President Trump's Space Force? Lawmakers Set Reactions to Stun

President Trump's Space Force? Lawmakers Set Reactions to Stun

President Donald Trump announced June 18 his intent to establish a space force as the sixth branch of the armed forces.

It would be the first new service since the establishment of the Air Force as a separate branch of the military in 1947.

In remarks at the National Space Council, Trump said, “In a few moments, I will sign a new directive to federal departments and agencies. They will work together with American industry to implement a state-of-the-art framework for space traffic management.”

The order, known as Space Policy Directive-3 calls for “updates to the U.S. Orbital Debris Mitigation Standard Practices” and the creation of “new guidelines for satellite design and operation.” The directive seeks to create new rules for space traffic management.

But one thing the order doesn't do is call for the creation of a new branch of the armed forces.

Under Article I of the Constitution, it is the responsibility of Congress to raise and support a new service.

On Capitol Hill, the measure faces an uphill battle.

Sen. Bill Nelson (D-Fla.), currently the only astronaut in Congress and a member of the Armed Services Committee, said of the announcement, “The president told a US general to create a new Space Force as 6th branch of military today, which generals tell me they don't want. Thankfully the president can't do it without Congress because now is NOT the time to rip the Air Force apart. Too many important missions at stake.”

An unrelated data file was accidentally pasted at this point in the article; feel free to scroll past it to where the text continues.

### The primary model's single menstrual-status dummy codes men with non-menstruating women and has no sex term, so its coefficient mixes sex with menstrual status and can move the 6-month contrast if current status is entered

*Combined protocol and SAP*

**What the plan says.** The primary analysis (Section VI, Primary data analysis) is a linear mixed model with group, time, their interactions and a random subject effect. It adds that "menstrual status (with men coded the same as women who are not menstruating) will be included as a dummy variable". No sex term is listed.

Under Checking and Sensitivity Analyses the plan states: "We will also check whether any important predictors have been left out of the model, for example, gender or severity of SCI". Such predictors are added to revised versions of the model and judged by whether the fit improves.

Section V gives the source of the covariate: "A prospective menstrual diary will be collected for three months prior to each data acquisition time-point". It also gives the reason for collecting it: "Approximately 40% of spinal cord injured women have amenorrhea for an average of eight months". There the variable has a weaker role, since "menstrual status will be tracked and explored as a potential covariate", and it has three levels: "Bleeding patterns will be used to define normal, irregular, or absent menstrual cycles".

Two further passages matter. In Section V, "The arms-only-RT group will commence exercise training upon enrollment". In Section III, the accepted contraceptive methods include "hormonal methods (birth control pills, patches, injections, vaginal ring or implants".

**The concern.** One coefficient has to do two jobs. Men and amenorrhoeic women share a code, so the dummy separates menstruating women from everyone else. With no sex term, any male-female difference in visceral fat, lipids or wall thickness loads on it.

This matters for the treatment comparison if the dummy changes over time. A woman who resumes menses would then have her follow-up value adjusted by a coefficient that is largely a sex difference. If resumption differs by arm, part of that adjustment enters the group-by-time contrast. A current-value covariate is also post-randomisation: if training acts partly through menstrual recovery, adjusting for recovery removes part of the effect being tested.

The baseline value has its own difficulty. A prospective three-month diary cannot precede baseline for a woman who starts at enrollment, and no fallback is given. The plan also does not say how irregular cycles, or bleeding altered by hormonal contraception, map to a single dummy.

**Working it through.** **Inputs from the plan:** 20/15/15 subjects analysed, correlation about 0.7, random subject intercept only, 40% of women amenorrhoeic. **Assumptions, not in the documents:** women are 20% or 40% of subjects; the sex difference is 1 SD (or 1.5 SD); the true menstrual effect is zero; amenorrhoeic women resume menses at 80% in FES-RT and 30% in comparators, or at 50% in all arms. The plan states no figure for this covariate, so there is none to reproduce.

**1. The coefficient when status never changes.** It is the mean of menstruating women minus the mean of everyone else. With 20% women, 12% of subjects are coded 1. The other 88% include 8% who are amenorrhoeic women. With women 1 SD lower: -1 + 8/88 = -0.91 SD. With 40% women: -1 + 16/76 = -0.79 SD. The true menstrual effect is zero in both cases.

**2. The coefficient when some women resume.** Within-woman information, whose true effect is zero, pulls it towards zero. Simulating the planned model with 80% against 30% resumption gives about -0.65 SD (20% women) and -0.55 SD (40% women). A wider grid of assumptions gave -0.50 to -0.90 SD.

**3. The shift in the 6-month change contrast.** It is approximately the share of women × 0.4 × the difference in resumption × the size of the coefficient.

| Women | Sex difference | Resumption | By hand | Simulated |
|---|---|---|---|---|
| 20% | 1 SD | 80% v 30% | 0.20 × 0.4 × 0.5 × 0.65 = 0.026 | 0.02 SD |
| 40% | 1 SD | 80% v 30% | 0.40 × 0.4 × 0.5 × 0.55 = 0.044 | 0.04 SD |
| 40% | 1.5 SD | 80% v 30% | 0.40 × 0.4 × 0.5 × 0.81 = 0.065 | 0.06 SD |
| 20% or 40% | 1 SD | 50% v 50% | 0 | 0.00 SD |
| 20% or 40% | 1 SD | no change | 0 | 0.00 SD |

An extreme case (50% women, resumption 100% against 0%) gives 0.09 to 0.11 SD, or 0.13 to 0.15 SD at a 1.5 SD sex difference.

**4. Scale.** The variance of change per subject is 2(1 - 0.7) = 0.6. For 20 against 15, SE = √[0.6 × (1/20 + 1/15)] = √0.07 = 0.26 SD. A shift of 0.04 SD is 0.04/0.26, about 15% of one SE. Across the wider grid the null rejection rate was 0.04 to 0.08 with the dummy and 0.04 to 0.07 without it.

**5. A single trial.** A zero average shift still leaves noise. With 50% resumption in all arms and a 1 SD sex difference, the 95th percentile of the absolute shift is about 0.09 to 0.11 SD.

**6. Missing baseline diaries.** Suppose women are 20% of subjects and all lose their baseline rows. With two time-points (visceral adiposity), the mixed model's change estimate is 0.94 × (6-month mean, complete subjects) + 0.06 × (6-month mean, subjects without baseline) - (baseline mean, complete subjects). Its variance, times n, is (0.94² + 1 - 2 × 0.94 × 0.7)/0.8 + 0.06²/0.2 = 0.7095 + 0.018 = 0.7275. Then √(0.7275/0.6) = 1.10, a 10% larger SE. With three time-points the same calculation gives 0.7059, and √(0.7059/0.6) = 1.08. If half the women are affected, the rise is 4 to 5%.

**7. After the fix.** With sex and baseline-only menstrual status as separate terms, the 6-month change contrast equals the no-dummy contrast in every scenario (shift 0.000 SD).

Likewise, Rep. Mike Turner (R-Ohio) said, “We still don't know what a Space Force would do, who is going to be in it, or how much is it going to cost.”

One lawmaker who appears happy with the announcement is Rep. Mike Rogers (R-Ala.), who says he is “thrilled to see President Trump's continued support of this important mission” and “There is an absolute need for a Space Force as a separate organization in the Department of Defense.”

Rogers, who serves as chair of the Strategic Forces Subcommittee, will likely face off against Turner to lead the Armed Services Committee after Mac Thornberry (R-Texas) gives up his gavel. The two were deeply divided over the creation of the service when crafting last year's defense bill.

Rather than standing up the new service, last year's legislation required DoD to study the creation of the service. The report is due to Congress this summer.

There appears also to be confusion among DoD leaders on how to respond.

Last year, Secretary of Defense Jim Mattis wrote to lawmakers, “At a time when we are trying to integrate the Department's joint warfighting functions, I do not wish to add a separate service that would likely present a narrower and even parochial approach to space operations vice an integrated one we're constructing under our current approach.”

Following the announcement, DoD spokesperson Dana White said, “Our Policy Board will begin working on this issue, which has implications for intelligence operations for the Air Force, Army, Marines, and Navy. Working with Congress, this will be a deliberate process with a great deal of input from multiple stakeholders.”